Black birders week #blackbirdersweek

This week is black birders week – a mainly North American thing. And, by chance, it comes at the time when there are riots across the USA after the death of George Floyd at the hands, or knee, of a white policeman.

Last week I read about this event in Central Park where a black birder, Christian Cooper, asked a white dog-walker, Amy Cooper (no relation), to put her dog on a lead as required by the park regulations. Ms Cooper phoned the police.

Mr Cooper was out looking for spring warblers in The Ramble – I’ve done that at this time of year and it’s great to be able to see a dozen or more warblers in the middle of one of the world’s largest and busiest cities (see here 19 May 2011). Mr Cooper sounds like a nice guy, and one who knows his birds; Ms Cooper sounds like less agreeable company to me (see accounts: Independent, Guardian, NBCNews and particularly this account in the New York Times which has more bird names in it than the others, and more of Mr Cooper’s thoughts).

I well remember a black guy standing up to ask a question at the RSPB AGM many years ago. He looked around the room, which in those days was around 1000 people, and pointed out that there weren’t many people in the room who looked like him – he was being kind, as I remember it, there wasn’t anyone else in the room who looked like him.

Are things changing? How many BAME birders do you know? How many are in your bird club? Not many, I’ll wager.

So the question for all of us who are white birders is ‘Are we doing things, even unintentionally, that exclude BAME people from our hobby?’.

And the question for our wildlife NGOs is ‘Why aren’t things changing?’.


12 Replies to “Black birders week #blackbirdersweek”

  1. I think it’s largely a cultural thing. Do you see many BAME faces at the races for example? I see lots, especially black ones, when I go to watch a football match with my grandsons. Given everything else on their plate I don’t think it’s something the wildlife NGOs should spend too much time worrying about. In my experience most birders are a friendly lot, only too happy to point out stuff to the less experienced in hides for example. Peoples’ race is irrelevant; the doors are open to anyone who wants to come in.

    America is another country. When I was birding in the south, perhaps 20 years ago, the racism there was obvious. The most striking example was when I unknowingly walked into a black motel and was told it was full. On further enquiry, “your motels are down the road”. To be fair, it was for our own safety but it was a sad episode. I’m white btw.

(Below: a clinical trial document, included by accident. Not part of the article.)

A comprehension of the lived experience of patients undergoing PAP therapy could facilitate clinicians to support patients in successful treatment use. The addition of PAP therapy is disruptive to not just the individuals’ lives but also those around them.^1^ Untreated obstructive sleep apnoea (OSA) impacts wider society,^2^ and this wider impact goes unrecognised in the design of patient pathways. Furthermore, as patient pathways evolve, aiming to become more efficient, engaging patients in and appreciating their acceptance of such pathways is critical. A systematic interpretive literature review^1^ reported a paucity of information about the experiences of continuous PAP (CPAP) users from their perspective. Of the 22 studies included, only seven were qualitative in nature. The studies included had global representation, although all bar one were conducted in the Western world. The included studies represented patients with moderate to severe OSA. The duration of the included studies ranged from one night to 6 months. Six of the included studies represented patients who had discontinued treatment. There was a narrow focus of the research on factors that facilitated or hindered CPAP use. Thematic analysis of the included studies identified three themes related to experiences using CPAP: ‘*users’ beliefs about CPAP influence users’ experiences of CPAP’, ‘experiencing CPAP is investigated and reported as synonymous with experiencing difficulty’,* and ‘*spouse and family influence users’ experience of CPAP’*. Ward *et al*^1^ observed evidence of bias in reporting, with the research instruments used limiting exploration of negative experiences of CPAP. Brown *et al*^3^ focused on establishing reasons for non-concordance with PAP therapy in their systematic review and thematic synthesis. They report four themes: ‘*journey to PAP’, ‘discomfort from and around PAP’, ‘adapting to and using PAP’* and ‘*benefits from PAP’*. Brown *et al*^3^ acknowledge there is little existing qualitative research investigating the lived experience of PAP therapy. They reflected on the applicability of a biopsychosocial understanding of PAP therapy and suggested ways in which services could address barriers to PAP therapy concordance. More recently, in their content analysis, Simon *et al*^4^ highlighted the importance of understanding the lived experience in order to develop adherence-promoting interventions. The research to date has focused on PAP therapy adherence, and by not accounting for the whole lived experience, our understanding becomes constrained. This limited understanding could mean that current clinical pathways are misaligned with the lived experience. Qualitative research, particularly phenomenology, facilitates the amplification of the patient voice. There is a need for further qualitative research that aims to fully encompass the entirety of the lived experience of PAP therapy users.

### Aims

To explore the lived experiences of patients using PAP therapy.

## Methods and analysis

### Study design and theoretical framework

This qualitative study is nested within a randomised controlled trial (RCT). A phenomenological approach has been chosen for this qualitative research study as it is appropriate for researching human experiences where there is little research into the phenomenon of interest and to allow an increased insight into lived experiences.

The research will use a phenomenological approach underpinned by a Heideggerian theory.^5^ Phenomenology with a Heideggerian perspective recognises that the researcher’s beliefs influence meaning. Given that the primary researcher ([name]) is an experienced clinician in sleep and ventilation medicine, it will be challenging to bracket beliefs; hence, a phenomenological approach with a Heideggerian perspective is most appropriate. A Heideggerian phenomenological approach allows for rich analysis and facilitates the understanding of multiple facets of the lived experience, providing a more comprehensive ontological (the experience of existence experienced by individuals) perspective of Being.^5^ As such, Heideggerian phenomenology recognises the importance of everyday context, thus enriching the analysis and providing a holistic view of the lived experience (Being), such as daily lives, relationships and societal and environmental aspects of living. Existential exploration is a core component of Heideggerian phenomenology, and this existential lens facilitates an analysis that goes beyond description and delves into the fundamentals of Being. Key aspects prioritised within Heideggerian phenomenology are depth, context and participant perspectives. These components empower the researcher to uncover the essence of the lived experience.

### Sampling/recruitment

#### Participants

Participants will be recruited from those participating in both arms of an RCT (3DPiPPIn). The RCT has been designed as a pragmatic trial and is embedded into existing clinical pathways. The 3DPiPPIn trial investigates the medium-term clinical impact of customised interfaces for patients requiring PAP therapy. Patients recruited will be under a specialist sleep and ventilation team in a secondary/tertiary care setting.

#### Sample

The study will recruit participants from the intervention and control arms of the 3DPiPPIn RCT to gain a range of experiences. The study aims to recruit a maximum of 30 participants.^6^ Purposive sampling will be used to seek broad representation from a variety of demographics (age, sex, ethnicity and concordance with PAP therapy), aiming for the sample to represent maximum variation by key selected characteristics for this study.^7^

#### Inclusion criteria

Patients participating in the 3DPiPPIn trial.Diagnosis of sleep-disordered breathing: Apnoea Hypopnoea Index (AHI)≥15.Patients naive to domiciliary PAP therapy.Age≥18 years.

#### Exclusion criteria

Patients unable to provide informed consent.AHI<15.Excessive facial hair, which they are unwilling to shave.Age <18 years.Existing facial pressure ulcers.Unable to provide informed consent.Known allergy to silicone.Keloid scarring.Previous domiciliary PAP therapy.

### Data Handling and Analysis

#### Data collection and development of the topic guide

1. Thanks David. There was nothing casual about my response. I just think the wildlife NGOs face enormous challenges. They should and do welcome everyone but it is not their core mission to try and change society at large. And I’m well aware that black people enjoy birding just as much as white people – I did not suggest otherwise. I don’t see why black birders in the UK should ever think they are “alone” – they are just ordinary people like the rest of us. In all my time birding in the UK I have never witnessed racism of any kind. As I said, America is a different country – a deeply divided one.

  2. There isn’t anywhere near enough done to get anyone involved from outside the groups that are already conspicuously (i.e confidently) involved in wildlife study and conservation. Once we’d asked for their help in an underprivileged area we were working in – a particularly rough council estate – the RSPB (and also Woodland Trust) were absolutely superb in both their moral and practical support, couldn’t fault them they were magic. It transpired though that the RSPB waits to be asked for help, somehow taking the first step would seem be ‘imposing’ itself upon a community!?! The intention is conscientious, but I believe is a very well meant disaster. If conservation organisations aren’t going to be proactive and push the social benefits of nature to those who would most benefit from them who will? The RSPB and other conservation organisations need to be asserting at every available opportunity that wildlife is free and could/should be available for all. It’s therefore actually more relevant to groups that in some way may be disenfranchised, especially their children whose amazement with wildlife in my experience has nothing to do with their parent’s class or their skin colour. Sadly as things stand that would involve a hundred and eighty degree change in direction for some organisations.

    As an additional note on the poor Mr Cooper who stoically put with ludicrous behaviour and abuse, some right wing podcasters in the U.S.A are now putting it about he initially drew the ‘lady’s’ dog to himself by reaching into his pocket and enticing it with doggie treats, it was therefore a manufactured incident. The desperation and stupidity of this silly story really underlines why race relations in America are so atrocious, too many pathetic bastards incapable of owning up to reality. Recently when Trump was paying a visit to a Ford plant he told the crowd ‘there are lots of good blood lines here’ – a really bizarre remark until you remember Henry Ford was an infamous anti semite and it’s thereby given chilling context. He really is an utterly despicable piece of work and for many people in America and abroad the date in November when he could lose the presidency must be as important as any other one in their calendar.